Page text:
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William J. Gradishar

The treatment of HER2-positive breast cancer has benefited from a number of targeted agents. Although adjuvant trastuzumab has dramatically reduced progression—making metastatic disease far less common today—newer treatment advances are also impacting this disease. Dual targeting with pertuzumab and trastuzumab can extend the survival of metastatic disease by more 16 months, but despite such success, resistance to HER2 targeting remains a challenge. Drugs in the pipeline, such as neratinib, may help meet this therapeutic demand. In addition to anti-HER2 agents, chemotherapy is beneficial to patients with tumors 1 cm or larger, but the optimal treatment of smaller tumors is still a work in progress.

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William J. Gradishar

The management of advanced hormone receptor–positive disease has evolved with the emergence of CDK4/6 inhibitors. Improvements in progression-free survival of approximately 10 months were noted in pivotal trials of palbociclib. Strong efficacy was also seen with ribociclib, which was recently approved by the FDA. In the adjuvant treatment setting of hormone receptor–positive disease, an important issue for consideration is the duration of endocrine therapy.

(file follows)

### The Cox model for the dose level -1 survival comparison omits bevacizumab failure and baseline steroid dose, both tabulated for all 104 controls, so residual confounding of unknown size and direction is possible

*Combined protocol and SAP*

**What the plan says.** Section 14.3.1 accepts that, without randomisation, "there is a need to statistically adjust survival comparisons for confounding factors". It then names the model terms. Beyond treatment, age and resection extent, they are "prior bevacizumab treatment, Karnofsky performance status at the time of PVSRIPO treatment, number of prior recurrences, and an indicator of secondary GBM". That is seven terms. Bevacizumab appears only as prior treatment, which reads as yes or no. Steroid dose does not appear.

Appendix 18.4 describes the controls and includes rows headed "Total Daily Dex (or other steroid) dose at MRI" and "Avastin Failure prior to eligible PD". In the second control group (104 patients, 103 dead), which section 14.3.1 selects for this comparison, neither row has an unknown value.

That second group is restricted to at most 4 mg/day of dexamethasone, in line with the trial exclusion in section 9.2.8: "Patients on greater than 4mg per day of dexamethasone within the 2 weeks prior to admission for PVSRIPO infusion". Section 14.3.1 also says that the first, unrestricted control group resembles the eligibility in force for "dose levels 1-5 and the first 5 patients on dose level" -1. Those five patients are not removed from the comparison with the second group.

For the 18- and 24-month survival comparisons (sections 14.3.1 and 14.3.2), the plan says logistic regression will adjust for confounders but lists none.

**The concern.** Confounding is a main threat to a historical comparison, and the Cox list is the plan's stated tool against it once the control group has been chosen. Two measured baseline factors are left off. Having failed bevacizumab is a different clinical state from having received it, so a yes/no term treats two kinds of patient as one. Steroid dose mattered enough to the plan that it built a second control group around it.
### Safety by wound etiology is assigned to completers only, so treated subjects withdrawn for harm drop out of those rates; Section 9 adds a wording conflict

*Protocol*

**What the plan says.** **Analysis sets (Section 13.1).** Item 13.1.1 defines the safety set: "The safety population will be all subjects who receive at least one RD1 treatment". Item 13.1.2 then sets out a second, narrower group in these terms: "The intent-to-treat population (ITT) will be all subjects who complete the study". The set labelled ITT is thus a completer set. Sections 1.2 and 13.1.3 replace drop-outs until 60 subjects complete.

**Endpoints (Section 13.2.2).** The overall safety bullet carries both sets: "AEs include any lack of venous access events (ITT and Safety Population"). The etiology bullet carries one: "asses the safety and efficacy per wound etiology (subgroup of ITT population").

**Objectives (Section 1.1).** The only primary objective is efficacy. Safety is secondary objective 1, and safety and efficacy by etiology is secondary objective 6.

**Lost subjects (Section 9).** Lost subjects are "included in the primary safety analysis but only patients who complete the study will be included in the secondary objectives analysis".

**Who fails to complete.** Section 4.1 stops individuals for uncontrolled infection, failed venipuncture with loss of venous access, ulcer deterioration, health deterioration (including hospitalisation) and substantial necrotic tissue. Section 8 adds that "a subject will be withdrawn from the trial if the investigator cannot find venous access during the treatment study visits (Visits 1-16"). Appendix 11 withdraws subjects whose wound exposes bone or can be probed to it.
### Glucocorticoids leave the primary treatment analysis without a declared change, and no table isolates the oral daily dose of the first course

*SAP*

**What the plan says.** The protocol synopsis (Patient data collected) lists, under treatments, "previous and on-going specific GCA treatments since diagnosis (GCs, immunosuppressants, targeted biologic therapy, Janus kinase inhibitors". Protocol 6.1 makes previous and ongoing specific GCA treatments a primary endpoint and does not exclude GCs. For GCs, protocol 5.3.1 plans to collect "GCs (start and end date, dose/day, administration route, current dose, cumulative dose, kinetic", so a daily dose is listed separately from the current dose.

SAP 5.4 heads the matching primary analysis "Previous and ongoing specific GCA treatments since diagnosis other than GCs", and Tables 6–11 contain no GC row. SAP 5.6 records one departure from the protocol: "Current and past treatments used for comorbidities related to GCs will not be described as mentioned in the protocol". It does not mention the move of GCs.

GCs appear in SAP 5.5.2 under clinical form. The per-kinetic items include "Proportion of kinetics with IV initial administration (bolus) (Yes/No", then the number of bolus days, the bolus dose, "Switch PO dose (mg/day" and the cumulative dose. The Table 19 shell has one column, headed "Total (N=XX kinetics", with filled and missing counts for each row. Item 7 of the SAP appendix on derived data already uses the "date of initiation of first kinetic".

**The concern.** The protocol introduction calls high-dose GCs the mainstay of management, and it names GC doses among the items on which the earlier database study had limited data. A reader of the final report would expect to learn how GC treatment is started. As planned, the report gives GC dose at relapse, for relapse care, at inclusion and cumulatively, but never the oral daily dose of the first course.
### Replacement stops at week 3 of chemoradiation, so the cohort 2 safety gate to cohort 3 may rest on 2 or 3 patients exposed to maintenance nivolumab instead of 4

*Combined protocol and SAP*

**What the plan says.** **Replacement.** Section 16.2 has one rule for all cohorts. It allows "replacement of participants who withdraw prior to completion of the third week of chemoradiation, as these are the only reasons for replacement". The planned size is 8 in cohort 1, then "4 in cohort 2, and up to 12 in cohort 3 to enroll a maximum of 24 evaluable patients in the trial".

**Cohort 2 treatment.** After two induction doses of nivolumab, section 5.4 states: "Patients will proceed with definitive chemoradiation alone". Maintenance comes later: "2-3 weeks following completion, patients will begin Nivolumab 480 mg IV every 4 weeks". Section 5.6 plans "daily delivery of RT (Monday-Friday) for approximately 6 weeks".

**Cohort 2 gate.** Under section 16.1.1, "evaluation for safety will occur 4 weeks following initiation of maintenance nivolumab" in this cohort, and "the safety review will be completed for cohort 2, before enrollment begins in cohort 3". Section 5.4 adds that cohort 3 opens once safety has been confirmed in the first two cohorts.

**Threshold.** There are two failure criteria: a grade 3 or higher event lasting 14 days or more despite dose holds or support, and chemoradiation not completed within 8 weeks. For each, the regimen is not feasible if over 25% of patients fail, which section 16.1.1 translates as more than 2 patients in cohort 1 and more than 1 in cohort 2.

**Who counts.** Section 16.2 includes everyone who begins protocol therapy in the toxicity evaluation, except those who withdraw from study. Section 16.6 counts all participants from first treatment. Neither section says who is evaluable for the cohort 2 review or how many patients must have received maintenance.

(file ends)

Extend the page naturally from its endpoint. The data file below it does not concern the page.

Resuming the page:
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William J. Gradishar

Many newer agents in combination are being studied in the front-line treatment of women with HER2-positive metastatic breast cancer (MBC), but the story in the endocrine arena is more about the wise use of new strategies to overcome endocrine resistance, because no new antihormonal agents have been approved in the past decade. During his presentation at the NCCN 19th Annual Conference, Dr. William Gradishar explored what’s new in the treatment of MBC, focusing primarily on enhancing the effect of endocrine therapy to overcome resistance with newer targeted agents such as everolimus, reevaluating the role of rebiopsy on disease progression and measuring circulating tumor cells as a surrogate of response to treatment, and reviewing the effective treatment regimens for HER2-positive disease.